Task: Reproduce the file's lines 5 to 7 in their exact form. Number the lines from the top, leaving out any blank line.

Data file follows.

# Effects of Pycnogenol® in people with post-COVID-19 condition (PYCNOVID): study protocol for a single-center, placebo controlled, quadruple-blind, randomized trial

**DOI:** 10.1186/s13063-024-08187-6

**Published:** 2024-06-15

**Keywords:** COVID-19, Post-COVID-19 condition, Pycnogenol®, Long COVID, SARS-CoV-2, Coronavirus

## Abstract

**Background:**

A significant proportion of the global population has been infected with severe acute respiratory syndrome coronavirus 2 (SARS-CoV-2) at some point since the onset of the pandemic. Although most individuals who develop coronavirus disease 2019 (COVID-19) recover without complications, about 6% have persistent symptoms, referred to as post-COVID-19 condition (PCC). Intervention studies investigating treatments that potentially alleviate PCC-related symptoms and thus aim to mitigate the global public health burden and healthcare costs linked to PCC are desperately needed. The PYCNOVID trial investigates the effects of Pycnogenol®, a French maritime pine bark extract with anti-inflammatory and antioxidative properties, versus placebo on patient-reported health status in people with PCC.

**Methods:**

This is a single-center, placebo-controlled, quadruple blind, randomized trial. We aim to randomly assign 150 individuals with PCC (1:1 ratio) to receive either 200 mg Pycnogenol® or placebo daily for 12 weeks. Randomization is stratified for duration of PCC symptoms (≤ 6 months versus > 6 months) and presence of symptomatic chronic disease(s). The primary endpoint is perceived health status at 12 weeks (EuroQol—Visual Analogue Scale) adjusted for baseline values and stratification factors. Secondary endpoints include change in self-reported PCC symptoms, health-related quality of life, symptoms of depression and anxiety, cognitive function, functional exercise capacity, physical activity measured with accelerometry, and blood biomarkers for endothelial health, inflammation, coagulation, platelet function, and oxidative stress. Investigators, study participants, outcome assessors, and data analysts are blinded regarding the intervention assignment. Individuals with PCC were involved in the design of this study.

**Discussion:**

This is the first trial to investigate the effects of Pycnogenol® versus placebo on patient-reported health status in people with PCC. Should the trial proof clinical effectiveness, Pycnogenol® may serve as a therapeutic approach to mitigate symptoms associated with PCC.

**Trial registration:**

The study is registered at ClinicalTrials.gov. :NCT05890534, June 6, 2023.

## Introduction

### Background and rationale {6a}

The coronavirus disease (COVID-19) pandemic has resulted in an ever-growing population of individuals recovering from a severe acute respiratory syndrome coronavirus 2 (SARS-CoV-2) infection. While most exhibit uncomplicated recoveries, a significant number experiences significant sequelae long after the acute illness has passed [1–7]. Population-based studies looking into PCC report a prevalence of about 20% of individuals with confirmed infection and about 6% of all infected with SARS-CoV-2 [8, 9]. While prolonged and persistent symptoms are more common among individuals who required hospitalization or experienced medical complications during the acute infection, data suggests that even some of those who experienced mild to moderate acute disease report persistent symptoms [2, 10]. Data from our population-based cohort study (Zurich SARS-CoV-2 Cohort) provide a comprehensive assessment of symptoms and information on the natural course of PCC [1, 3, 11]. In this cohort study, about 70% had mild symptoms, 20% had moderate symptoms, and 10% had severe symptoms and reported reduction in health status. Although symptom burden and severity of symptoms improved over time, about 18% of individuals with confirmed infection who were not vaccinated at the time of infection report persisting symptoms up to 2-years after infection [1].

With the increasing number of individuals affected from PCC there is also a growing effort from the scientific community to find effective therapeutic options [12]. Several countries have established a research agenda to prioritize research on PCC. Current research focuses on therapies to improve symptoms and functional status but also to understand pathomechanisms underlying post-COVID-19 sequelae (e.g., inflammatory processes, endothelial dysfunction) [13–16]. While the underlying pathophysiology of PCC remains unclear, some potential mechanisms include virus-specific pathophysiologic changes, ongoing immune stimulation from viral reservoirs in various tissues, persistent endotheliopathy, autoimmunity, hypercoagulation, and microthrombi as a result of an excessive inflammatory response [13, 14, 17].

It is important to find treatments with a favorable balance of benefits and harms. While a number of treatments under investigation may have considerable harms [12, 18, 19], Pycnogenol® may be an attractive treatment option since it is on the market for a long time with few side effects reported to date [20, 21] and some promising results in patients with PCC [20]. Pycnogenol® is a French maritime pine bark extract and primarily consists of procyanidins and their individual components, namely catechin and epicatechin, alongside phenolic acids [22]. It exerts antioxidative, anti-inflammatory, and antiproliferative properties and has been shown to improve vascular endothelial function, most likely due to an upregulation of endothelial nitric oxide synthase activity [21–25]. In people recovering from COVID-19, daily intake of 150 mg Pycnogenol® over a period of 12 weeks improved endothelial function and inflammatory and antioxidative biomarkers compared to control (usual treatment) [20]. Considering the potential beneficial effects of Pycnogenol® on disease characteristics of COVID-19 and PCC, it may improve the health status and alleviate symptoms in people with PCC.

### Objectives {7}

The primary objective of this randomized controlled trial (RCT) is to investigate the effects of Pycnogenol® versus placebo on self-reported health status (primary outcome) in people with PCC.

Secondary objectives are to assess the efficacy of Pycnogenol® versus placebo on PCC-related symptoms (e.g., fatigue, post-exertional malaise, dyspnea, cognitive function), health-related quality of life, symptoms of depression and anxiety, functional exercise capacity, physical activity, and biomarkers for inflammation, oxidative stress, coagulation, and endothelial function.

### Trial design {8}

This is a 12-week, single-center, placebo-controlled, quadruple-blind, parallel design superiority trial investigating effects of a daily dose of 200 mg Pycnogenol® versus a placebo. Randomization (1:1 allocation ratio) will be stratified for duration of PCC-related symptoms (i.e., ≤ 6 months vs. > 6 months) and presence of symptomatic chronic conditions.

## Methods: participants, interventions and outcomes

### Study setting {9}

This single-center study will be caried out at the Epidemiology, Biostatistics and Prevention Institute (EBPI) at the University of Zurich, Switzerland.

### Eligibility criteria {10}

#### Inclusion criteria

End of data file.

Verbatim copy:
## Abstract

**Background:**

A significant proportion of the global population has been infected with severe acute respiratory syndrome coronavirus 2 (SARS-CoV-2) at some point since the onset of the pandemic. Although most individuals who develop coronavirus disease 2019 (COVID-19) recover without complications, about 6% have persistent symptoms, referred to as post-COVID-19 condition (PCC). Intervention studies investigating treatments that potentially alleviate PCC-related symptoms and thus aim to mitigate the global public health burden and healthcare costs linked to PCC are desperately needed. The PYCNOVID trial investigates the effects of Pycnogenol®, a French maritime pine bark extract with anti-inflammatory and antioxidative properties, versus placebo on patient-reported health status in people with PCC.